China, the world’s biggest cigarette producer and consumer, aims to impose national smoking-control regulations by the end of this year, authorities said Tuesday.
The Asian giant has the world’s largest smoking population, with 28 percent of all adults and half of its adult men estimated to regularly use cigarettes.
The World Health Organization (WHO) says a million people in China die of tobacco-related illnesses annually, with second-hand smoke contributing to some 100,000 deaths each year.
In June 2015 Beijing municipality adopted the toughest anti-smoking legislation in the country, banning smoking in offices, restaurants, hotels and hospitals.
Venues that flout the ban can face fines of up to 10,000 yuan ($1,450).
Last week Shanghai also amended its tobacco regulations to ban indoor smoking and also outdoor smoking at public areas such as bus stops, schools and stadiums.
At a WHO conference in the commercial hub, government health spokesman Mao Qunan indicated measures would be rolled out across the country.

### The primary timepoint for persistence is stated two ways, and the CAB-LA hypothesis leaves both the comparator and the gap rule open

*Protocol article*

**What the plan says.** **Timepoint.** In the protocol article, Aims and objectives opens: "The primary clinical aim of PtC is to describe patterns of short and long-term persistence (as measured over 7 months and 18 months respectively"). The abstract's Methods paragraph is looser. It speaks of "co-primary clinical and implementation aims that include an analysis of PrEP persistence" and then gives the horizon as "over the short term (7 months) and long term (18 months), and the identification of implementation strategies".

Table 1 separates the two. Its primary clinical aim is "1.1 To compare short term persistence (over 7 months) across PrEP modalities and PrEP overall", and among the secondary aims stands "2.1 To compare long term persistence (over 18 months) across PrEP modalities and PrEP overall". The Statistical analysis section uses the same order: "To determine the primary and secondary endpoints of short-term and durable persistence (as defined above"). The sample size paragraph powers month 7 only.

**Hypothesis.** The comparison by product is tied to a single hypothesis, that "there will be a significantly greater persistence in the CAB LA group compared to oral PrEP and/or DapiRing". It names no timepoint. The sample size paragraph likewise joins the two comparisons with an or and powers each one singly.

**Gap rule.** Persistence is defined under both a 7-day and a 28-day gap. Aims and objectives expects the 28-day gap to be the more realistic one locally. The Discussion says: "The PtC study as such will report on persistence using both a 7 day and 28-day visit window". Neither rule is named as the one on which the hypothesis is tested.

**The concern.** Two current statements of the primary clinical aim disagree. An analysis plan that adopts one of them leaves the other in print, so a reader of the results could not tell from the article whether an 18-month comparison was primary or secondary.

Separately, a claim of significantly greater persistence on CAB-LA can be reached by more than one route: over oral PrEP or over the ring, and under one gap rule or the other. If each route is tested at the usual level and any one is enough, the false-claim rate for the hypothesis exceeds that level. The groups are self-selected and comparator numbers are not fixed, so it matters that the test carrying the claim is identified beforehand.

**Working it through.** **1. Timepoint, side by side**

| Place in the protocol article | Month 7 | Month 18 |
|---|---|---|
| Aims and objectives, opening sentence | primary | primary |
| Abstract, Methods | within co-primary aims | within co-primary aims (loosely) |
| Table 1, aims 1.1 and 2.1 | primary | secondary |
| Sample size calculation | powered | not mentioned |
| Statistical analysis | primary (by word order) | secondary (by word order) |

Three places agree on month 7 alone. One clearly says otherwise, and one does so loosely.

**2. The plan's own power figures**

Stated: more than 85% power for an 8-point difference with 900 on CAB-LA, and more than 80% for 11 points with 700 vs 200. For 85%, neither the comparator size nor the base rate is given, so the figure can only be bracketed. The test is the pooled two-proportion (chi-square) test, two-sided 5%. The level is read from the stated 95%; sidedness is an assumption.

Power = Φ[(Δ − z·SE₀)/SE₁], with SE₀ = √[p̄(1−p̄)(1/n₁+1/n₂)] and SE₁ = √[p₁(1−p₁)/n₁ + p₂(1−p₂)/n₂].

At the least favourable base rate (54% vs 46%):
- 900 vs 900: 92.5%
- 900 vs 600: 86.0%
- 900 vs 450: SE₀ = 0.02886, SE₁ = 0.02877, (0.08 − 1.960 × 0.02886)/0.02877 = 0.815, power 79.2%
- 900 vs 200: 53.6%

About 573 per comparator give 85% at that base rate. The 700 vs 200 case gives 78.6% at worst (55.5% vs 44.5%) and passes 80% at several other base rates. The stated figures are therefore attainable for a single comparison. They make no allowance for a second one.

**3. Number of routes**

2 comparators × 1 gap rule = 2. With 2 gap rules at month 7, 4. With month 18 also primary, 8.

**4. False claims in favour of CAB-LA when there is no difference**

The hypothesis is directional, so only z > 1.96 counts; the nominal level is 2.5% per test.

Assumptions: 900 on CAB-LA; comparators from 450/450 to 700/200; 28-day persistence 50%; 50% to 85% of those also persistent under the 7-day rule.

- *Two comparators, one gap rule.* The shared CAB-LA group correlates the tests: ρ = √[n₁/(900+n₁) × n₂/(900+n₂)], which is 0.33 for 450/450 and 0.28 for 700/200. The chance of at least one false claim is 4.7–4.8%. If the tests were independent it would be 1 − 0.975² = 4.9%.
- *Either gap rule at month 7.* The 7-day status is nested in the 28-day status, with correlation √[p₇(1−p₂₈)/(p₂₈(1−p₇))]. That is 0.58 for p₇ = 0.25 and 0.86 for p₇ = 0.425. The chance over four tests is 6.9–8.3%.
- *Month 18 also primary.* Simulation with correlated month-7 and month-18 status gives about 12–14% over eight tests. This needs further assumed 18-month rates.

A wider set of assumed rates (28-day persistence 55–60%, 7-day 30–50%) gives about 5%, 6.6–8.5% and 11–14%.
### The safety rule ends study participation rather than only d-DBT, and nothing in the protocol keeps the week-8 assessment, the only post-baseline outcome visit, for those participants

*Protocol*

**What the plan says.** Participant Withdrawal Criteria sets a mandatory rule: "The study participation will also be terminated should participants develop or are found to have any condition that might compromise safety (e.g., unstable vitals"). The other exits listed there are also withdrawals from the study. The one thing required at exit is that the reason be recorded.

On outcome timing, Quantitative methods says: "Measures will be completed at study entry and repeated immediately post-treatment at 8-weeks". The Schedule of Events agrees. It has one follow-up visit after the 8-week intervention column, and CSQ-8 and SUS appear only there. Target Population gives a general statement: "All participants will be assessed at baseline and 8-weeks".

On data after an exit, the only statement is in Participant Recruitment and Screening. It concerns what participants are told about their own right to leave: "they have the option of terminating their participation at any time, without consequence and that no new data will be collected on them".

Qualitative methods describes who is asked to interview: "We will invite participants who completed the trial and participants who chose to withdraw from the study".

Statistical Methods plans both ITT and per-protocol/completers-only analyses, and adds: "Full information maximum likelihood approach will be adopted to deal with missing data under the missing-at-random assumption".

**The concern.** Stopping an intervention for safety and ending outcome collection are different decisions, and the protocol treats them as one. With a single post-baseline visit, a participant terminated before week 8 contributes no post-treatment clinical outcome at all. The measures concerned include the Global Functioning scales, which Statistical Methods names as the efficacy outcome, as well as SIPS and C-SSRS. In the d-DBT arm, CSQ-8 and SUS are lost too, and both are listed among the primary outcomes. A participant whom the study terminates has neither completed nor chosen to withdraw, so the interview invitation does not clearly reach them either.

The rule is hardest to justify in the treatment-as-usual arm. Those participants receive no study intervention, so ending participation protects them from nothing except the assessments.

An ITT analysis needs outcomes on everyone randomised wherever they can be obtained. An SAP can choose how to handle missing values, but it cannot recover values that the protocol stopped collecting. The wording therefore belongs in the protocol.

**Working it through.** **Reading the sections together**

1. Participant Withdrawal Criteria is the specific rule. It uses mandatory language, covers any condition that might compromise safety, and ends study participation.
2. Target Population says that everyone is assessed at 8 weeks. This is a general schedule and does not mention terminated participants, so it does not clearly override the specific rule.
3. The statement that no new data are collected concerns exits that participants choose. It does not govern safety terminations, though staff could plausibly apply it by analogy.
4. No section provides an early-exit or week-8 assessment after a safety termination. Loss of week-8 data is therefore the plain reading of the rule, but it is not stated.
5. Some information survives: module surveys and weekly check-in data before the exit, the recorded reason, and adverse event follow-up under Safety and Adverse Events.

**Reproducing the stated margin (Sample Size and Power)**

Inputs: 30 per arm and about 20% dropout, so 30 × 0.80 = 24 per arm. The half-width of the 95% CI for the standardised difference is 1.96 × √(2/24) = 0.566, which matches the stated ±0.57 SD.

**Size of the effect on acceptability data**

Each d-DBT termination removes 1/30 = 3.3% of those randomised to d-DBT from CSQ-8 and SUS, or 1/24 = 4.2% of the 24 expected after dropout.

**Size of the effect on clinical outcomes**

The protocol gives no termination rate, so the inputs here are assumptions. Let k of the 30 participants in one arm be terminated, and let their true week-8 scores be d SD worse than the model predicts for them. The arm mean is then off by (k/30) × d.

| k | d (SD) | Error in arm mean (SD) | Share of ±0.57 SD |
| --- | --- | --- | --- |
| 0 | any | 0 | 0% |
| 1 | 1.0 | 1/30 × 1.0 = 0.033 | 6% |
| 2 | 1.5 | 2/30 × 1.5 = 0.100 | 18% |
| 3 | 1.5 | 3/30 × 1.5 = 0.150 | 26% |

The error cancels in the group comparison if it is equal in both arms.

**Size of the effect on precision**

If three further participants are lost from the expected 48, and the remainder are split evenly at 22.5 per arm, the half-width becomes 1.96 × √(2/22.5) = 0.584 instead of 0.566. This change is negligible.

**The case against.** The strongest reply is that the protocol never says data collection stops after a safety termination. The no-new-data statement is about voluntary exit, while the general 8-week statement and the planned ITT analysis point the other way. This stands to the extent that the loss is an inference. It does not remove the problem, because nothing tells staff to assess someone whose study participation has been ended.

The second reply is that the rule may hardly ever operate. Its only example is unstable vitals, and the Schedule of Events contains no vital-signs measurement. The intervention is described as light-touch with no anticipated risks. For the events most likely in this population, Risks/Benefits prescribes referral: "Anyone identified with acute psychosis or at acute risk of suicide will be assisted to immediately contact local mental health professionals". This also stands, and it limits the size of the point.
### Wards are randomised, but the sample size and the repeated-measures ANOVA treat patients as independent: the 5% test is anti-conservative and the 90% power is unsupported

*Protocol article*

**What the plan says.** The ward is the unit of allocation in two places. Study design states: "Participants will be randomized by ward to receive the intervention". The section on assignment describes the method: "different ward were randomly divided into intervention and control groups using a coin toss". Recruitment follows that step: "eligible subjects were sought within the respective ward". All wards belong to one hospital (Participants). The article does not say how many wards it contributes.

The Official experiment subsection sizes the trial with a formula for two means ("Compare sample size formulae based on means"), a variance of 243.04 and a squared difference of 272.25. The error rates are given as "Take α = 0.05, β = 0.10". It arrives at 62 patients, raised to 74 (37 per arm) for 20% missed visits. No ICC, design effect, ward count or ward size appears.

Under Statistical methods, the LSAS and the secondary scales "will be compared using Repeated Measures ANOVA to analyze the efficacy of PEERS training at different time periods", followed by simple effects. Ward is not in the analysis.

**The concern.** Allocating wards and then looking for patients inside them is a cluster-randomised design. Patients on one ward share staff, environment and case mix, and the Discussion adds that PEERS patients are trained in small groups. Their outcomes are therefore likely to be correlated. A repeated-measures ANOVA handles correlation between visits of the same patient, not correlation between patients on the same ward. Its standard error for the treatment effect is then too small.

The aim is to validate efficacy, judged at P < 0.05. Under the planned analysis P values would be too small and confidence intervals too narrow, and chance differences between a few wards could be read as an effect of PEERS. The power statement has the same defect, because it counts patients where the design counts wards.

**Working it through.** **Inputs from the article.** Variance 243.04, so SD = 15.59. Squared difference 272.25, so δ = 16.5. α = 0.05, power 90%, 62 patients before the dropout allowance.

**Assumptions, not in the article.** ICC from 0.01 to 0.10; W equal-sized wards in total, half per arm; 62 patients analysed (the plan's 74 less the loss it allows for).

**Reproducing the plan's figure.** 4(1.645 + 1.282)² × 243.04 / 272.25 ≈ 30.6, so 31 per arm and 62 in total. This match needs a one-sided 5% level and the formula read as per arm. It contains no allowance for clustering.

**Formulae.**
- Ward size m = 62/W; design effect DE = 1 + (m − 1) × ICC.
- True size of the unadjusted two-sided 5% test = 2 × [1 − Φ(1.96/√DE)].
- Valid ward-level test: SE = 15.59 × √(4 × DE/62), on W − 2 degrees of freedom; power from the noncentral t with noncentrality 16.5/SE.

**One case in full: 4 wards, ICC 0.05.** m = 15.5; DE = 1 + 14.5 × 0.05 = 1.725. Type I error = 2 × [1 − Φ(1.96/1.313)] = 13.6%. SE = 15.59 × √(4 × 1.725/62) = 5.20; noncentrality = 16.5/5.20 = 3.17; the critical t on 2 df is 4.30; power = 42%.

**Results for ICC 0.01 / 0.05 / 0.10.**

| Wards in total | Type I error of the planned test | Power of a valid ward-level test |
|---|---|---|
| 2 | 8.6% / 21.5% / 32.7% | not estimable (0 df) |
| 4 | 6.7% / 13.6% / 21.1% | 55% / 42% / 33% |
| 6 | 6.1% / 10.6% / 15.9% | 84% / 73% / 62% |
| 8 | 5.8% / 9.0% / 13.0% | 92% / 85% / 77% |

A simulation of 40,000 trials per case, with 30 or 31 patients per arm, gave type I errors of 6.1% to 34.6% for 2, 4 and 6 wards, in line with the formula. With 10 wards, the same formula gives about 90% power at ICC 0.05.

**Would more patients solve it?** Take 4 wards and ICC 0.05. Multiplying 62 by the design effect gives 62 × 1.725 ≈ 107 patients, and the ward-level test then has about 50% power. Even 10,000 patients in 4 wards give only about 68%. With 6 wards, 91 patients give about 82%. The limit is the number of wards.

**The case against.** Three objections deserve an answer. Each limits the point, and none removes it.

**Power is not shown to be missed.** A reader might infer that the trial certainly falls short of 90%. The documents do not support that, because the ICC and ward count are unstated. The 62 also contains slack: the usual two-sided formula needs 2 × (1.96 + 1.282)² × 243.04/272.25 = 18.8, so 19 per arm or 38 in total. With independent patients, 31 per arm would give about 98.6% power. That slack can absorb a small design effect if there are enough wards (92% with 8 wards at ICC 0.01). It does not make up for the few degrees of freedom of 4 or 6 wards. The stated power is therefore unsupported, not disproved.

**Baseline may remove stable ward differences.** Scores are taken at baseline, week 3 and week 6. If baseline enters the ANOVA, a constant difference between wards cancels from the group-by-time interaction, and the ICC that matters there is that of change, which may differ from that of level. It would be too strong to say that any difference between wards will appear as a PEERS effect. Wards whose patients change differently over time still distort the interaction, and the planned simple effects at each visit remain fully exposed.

“The nationwide regulation to control smoking in public is undergoing the legislative process and is hoped to be announced and carried out this year,” he told reporters.
“Strictly controlling smoking in public places through legal forms is an advancement for health.”
Nearly 20 cities have already drawn up public no-smoking rules, Mao added. The commission first drafted the law in late 2014.
Enforcing anti-smoking measures can be difficult in China as the state-run tobacco industry provides the government with colossal sums –- 1.1 trillion yuan ($160 billion) in taxes and profits in 2015, up 20 percent year-on-year.
China‘s tobacco regulator shares offices and senior officials with the state-owned China National Tobacco Corp — a near-monopoly and by far the world’s biggest cigarette producer.
WHO director-general Margaret Chan called on more cities “to make sure that the tobacco control in China will make further progress”.